Music Industry

Canadian CD sales dropped 87%(!!!) in one week.

Selling music has been a challenge for years now, but with COVID-19 causing massive disruption, a bad situation is getting worse. Nielsen Music Canada reports on where things stand in 2020 vs. where they were a year ago.

  • Total album sales, -34.0%
  • CDs, down 41.30%(!!!) and down an insane 83.6% from last week.
  • Digital albums, down 27.1%
  • Digital tracks, down 29.5%
  • Vinyl, down 22.4%
  • “Other” (music DVDs and cassettes), down 39.4% (Only 1,678 units have been sold all year.)

After a dip early in the crisis, on-demand audio streams are on the way back up. Compared to last year, listening is up 17.5% and up 2.4% from last week. (1.559 billion steams in the country last week).

Looking across the country, Alberta has seen the greatest drop in album sales (-41.4%) follwed by Quebec (-37.7%), and New Brunswick (-31.6%). Ontario is faring the best with a drop of “only” by 26.2%.

But it’s not all bad. Once you crunch the numbers using the industry-standard TEA (Track Equivalent Albums measurement where 1500 streams from one album equals the sale of one unit), things are actually up by 2.6% over last year. That’s something, right?

Alan Cross

is an internationally known broadcaster, interviewer, writer, consultant, blogger and speaker. In his 40+ years in the music business, Alan has interviewed the biggest names in rock, from David Bowie and U2 to Pearl Jam and the Foo Fighters. He’s also known as a musicologist and documentarian through programs like The Ongoing History of New Music.

Alan Cross has 38011 posts and counting. See all posts by Alan Cross

3 thoughts on “Canadian CD sales dropped 87%(!!!) in one week.

  • Count me among the people still buying CDs. I ordered seven over the weekend. In fact, I’m always on the lookout for Canadian retailers, preferably online right now. If you know of any, I’d love to check them out.

    I’ve invested too much time, money and effort to build up my collection (sitting on 1600). I need to have something tangible in my hand. I want to read liner notes. I want the lyrics. I want the artwork. Streaming only offers a portion of the music listening experience, in my opinion.


    • Well said! Although I can’t see the darned liner notes anymore even with my reading glasses on. Sure, I could use the magnifier on my phone but that turns something pleasurable into the tedious.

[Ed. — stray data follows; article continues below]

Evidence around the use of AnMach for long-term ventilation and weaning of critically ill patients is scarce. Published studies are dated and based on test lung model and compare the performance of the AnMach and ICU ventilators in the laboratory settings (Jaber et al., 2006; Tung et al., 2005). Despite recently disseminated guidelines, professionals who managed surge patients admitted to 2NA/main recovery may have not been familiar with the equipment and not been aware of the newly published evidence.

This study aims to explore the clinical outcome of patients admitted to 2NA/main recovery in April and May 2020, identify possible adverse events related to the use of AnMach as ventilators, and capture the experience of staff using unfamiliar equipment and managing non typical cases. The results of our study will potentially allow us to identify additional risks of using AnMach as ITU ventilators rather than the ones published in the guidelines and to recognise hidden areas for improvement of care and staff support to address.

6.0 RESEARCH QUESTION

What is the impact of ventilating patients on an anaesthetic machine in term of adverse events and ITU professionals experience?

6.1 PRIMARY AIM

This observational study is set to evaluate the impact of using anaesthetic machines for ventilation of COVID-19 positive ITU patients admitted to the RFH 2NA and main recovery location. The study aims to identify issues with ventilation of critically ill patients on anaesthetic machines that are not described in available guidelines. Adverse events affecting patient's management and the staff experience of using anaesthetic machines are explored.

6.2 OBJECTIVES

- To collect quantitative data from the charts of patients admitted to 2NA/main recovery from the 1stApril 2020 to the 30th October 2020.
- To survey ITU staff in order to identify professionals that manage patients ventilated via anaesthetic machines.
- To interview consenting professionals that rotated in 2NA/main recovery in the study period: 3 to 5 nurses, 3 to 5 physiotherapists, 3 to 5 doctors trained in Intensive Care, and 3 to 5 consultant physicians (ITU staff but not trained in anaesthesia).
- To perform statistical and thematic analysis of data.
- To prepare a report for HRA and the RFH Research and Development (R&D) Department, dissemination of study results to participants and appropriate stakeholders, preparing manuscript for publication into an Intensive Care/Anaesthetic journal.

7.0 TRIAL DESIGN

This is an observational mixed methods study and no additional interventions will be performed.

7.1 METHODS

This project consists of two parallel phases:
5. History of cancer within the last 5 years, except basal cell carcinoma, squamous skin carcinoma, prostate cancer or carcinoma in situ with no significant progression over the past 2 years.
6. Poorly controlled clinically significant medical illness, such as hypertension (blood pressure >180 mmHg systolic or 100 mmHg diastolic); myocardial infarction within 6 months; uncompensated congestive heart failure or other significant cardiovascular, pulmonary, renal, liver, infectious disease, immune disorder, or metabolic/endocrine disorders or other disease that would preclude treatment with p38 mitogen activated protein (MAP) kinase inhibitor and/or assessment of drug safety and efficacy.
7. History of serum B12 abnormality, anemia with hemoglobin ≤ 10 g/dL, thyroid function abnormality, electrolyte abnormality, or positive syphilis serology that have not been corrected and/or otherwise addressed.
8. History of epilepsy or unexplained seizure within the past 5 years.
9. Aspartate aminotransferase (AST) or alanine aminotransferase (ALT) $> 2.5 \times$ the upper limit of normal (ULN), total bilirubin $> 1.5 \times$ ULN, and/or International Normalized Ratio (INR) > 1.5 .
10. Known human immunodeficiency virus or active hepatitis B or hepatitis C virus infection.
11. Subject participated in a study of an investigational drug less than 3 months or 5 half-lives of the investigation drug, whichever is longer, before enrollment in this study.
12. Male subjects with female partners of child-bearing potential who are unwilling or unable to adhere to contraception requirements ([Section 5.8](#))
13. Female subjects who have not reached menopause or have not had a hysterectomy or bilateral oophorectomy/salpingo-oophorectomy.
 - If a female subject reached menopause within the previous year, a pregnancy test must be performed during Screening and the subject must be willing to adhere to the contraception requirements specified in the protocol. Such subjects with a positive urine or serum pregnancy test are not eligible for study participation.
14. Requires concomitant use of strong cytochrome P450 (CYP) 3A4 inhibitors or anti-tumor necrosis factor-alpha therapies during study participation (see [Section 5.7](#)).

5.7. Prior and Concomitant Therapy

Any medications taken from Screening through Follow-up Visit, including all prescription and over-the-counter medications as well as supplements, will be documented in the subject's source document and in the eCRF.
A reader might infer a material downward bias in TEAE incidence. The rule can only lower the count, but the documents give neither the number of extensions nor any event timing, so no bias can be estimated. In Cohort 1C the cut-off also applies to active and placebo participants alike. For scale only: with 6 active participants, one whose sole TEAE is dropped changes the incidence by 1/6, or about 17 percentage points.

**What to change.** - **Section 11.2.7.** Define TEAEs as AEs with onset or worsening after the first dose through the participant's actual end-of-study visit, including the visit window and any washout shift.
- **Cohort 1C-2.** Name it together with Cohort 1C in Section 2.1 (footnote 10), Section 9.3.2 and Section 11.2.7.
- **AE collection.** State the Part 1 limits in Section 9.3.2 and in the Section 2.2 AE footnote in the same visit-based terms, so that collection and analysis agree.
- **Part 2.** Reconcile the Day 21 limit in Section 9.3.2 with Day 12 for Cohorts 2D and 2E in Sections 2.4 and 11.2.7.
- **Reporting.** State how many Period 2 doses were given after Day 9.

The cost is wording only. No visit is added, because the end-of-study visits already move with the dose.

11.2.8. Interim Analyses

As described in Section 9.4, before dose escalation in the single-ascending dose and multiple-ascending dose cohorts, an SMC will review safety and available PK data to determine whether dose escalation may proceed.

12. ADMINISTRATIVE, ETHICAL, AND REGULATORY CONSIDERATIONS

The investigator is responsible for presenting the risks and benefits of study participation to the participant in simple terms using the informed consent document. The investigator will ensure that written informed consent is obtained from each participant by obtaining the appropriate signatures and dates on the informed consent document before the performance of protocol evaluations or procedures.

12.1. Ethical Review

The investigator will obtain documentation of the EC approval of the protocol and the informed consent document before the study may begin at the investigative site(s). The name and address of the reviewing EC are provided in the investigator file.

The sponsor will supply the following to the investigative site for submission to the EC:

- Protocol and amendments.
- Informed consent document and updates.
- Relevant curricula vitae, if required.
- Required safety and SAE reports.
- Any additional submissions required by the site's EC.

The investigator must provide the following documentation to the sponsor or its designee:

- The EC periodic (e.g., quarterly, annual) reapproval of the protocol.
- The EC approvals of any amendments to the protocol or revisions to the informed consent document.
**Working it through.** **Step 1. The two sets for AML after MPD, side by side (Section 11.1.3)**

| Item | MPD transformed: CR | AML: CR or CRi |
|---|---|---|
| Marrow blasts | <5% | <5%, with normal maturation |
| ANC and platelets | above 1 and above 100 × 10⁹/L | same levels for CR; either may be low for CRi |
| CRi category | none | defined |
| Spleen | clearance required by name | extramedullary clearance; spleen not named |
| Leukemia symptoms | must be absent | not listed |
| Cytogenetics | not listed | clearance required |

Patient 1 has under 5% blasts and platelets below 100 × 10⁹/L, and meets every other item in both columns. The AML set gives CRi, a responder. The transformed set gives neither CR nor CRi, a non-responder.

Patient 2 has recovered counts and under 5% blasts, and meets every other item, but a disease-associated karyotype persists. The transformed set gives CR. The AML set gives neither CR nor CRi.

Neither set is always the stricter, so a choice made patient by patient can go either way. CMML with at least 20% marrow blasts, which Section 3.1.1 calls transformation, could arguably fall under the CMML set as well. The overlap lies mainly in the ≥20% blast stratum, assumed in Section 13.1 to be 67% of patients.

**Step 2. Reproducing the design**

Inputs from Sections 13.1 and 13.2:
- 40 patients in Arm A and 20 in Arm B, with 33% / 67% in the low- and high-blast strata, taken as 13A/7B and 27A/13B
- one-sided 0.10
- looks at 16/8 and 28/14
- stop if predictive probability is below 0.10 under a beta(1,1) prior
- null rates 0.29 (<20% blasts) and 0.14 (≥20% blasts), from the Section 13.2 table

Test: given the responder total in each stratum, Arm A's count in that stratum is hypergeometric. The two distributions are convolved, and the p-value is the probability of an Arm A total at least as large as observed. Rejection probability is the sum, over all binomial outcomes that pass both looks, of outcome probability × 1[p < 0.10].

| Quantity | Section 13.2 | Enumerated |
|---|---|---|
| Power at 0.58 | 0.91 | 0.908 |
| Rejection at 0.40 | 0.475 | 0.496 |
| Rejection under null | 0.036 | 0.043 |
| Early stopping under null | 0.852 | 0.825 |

I buy the vast majority of my music at shows so what I’m doing instead is when I get an e-mail from a band or about a show that I was going to go to, I’ll go to the bands website and spend something there. I just picked up a gem on Discogs. It’s the Alarm Live in ’85 for Strength. (if it says 85-86, it’s been remixed). The band is streaming it (at all streaming locations? I have no idea what that means. I’m a geeky luddite.) tomorrow. I watched an awesome clip of them way back at a UCLA show. Their clothing and hair would leave anyone feeling a bit abashed but the crowd loved them and for good reason. Mike Peters is a god among men. He is just an impressive fellow.

      Here’s a link to the info on the streaming tomorrow:

      • I go to Discogs a lot. Thanks to their marketplace, I’ve picked up tons of singles from Radiohead, Bloc Party and U2. The shipping costs can be high as most CDs come from Europe, but I think it’s worth it.

        I do try to pick up as much music as I can from shows too.

        We have some used shops in town, though none of them are open at the moment (serious withdrawal going on here). I do like Sunrise. I tend to find lots in the bargain bins there. I recently found two Queensryche reissues there at $5 each. Ebay and Amazon are fine places to find music. I’d love to support more local retailers if possible.

        Band web sites can definitely be handy. I was looking to fill out my Rush collection. I went to the site, only to notice that their prices are all in US dollars! Shame on me for not having them in the first place, I guess.

        I think the tangible part will remain important to me. I’d like to pass on my collection to my kids, just as my father did with me.

        I’ll check out the Alarm. Thanks for the tip!


Let us know what you think!

This site uses Akismet to reduce spam. Learn how your comment data is processed.